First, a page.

A son murdered, a hard lesson on the use of the death penalty
In 2006, my son Gregory Giesing, was murdered in his home, and a hole was torn in my universe. It is absolutely impossible to describe what it feels like to lose a child, much less to lose a child to violence. I wouldn't wish it on my worst enemy. Now that I have been thrown into a world where murder and trials are no longer distant or abstract notions, I have paid close attention to the efforts in Connecticut to repeal the death penalty. My personal experience has provided me with many reasons why I think Connecticut will be better off without the death penalty.
For starters, I wouldn't wish the death penalty process on any grieving family. I'm incredibly grateful my family wasn't put through the ordeal that comes with the death penalty. Capital cases nearly always take longer to go to trial and then last longer. When the trial is over, with its separate guilt and sentencing phases, and a death verdict is handed down, the journey for the families of victims just begins.
In Connecticut, only one person has been executed in the last 50 years. When someone is sentenced to death, a myriad of constitutionally mandated safeguards go into effect and the actual execution is a distant blip on the horizon. So the family members wait vigilantly for the day when the offender's punishment will finally be carried out.
In our case, prison was the punishment and we were able to see that punishment carried out immediately. We know that the young man is suffering dearly for taking the life of my son and won't be a threat to anyone else. I can't imagine how my life would be stuck on pause if I were still waiting for the "real" punishment of an execution to take place.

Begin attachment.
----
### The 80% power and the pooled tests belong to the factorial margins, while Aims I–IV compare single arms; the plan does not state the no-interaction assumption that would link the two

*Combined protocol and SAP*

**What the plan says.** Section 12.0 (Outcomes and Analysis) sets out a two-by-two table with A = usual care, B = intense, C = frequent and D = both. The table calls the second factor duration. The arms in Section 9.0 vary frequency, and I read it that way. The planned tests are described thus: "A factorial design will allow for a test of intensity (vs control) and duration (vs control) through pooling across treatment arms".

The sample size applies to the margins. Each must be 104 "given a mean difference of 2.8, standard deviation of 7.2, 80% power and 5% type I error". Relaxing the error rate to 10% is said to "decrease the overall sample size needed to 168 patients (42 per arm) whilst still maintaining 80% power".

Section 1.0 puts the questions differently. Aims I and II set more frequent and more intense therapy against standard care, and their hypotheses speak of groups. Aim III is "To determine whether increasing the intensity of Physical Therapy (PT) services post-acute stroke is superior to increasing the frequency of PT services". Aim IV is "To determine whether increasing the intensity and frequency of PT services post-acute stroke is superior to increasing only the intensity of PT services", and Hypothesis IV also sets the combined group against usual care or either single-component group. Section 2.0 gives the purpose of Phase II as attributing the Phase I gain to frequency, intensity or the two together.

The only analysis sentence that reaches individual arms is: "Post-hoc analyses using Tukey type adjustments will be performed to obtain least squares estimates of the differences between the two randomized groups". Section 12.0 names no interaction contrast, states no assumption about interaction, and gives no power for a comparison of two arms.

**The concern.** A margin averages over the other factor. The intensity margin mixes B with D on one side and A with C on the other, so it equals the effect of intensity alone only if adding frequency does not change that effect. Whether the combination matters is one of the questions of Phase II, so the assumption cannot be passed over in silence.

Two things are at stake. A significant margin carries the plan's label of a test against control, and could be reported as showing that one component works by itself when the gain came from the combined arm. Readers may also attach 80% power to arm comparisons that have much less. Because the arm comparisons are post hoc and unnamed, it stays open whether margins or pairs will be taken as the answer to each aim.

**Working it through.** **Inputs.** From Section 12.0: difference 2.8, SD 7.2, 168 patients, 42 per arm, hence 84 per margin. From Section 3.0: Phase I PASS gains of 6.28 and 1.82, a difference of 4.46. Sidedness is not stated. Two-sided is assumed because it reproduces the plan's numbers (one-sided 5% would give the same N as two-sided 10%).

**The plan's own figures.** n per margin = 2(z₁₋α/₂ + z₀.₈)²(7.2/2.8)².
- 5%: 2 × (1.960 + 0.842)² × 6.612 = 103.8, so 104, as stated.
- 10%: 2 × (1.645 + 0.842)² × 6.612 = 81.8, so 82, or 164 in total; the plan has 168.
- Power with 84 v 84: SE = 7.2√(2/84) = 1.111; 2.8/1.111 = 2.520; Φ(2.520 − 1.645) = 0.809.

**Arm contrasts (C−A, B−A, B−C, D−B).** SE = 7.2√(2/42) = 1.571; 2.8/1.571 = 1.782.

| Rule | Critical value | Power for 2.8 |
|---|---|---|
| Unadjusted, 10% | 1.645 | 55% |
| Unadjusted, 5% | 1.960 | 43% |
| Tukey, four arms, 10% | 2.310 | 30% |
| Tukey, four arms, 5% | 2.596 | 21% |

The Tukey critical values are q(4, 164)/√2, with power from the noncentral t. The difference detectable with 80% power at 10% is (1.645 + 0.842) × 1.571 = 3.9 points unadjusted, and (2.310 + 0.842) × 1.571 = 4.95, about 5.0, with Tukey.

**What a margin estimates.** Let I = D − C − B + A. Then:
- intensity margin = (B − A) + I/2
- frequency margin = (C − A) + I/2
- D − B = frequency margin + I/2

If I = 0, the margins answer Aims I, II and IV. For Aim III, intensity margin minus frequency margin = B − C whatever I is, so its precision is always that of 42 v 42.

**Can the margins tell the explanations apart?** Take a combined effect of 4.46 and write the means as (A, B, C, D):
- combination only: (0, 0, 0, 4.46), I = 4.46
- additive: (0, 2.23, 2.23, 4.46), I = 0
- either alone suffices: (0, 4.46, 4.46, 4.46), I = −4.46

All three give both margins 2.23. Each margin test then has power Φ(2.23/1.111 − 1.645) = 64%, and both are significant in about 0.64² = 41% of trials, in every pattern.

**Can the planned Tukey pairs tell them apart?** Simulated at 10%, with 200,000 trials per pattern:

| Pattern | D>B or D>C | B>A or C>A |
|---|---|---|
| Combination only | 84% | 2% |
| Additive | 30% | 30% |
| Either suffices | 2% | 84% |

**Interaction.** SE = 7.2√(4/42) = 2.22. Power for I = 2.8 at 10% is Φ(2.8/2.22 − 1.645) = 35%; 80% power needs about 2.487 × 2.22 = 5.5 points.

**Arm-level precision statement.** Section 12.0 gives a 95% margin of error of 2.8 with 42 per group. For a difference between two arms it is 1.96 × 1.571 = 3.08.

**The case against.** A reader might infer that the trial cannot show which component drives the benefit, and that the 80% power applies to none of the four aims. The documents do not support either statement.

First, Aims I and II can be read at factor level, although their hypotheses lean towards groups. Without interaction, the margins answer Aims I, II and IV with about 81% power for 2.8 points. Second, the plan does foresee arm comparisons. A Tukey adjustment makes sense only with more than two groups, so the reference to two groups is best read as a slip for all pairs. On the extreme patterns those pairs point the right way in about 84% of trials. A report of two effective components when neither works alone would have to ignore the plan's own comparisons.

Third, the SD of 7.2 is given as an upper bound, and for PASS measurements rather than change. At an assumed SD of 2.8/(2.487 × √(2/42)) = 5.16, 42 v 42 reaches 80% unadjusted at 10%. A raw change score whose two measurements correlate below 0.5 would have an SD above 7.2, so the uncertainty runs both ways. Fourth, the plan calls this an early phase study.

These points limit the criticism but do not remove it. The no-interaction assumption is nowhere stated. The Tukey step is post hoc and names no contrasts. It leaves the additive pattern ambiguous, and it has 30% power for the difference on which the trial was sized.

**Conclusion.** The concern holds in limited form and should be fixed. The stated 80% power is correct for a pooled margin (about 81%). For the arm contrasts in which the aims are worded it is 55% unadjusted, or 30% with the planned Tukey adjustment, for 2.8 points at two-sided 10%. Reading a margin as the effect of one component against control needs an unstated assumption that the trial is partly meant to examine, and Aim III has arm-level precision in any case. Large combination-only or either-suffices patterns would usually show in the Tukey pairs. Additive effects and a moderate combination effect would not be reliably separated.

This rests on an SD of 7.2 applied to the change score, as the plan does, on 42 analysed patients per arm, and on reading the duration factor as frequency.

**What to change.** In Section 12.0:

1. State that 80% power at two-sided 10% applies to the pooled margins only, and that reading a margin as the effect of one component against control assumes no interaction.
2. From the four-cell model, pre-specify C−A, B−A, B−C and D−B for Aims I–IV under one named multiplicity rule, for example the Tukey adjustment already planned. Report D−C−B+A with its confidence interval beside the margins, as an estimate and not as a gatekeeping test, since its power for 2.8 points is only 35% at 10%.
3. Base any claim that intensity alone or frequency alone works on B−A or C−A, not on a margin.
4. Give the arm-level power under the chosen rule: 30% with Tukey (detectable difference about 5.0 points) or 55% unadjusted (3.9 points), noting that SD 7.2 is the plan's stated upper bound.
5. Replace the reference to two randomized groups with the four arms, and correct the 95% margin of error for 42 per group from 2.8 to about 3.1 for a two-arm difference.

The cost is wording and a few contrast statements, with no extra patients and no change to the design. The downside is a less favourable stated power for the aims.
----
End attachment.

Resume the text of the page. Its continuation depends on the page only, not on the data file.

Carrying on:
I also don't trust the finality of the death penalty. In my son's case, I have lingering questions about what actually happened the night he was killed and if everyone responsible has been held accountable. I believe that the police and prosecutors in our case did the best that they could, but questions remain, as they so often do in homicide cases.
We simply cannot presume absolute certainty, which is what we must demand if lives are at stake. Obviously, no one should ever sentence someone to death without complete certainty, but that simply is not the case in this country. There have been 140 death row exonerations across the country, plus numerous wrongful convictions in Connecticut for serious crimes, such as rape and murder. Mistakes happen far too often to ever trust our government with the death penalty.
The reality is, there are things that could help victims' families move forward in the aftermath of violent crime. My grandchildren have seen their grandma sad far too often. It would be wonderful if money that has to now be spent on endless death penalty appeals was instead available to provide counseling for those traumatized by the murder of a loved one, mitigating the emotional devastation it can wreak on an entire family.
According to the Connecticut Office of Fiscal Analysis, the state would save approximately $4 million annually in reduced defense and prosecution costs due to a repeal of the death penalty. It would make a lot more sense to use that money to help the thousands of siblings, parents, nieces and nephews left behind in the wake of murder.
I stand with my living sons, and in the memory of their lost brother. We are asking for an end to the death penalty in Connecticut. It simply doesn't do us any good.
Rae Giesing lives in Groton. Her son and her son's stepbrother were murdered in May 2006.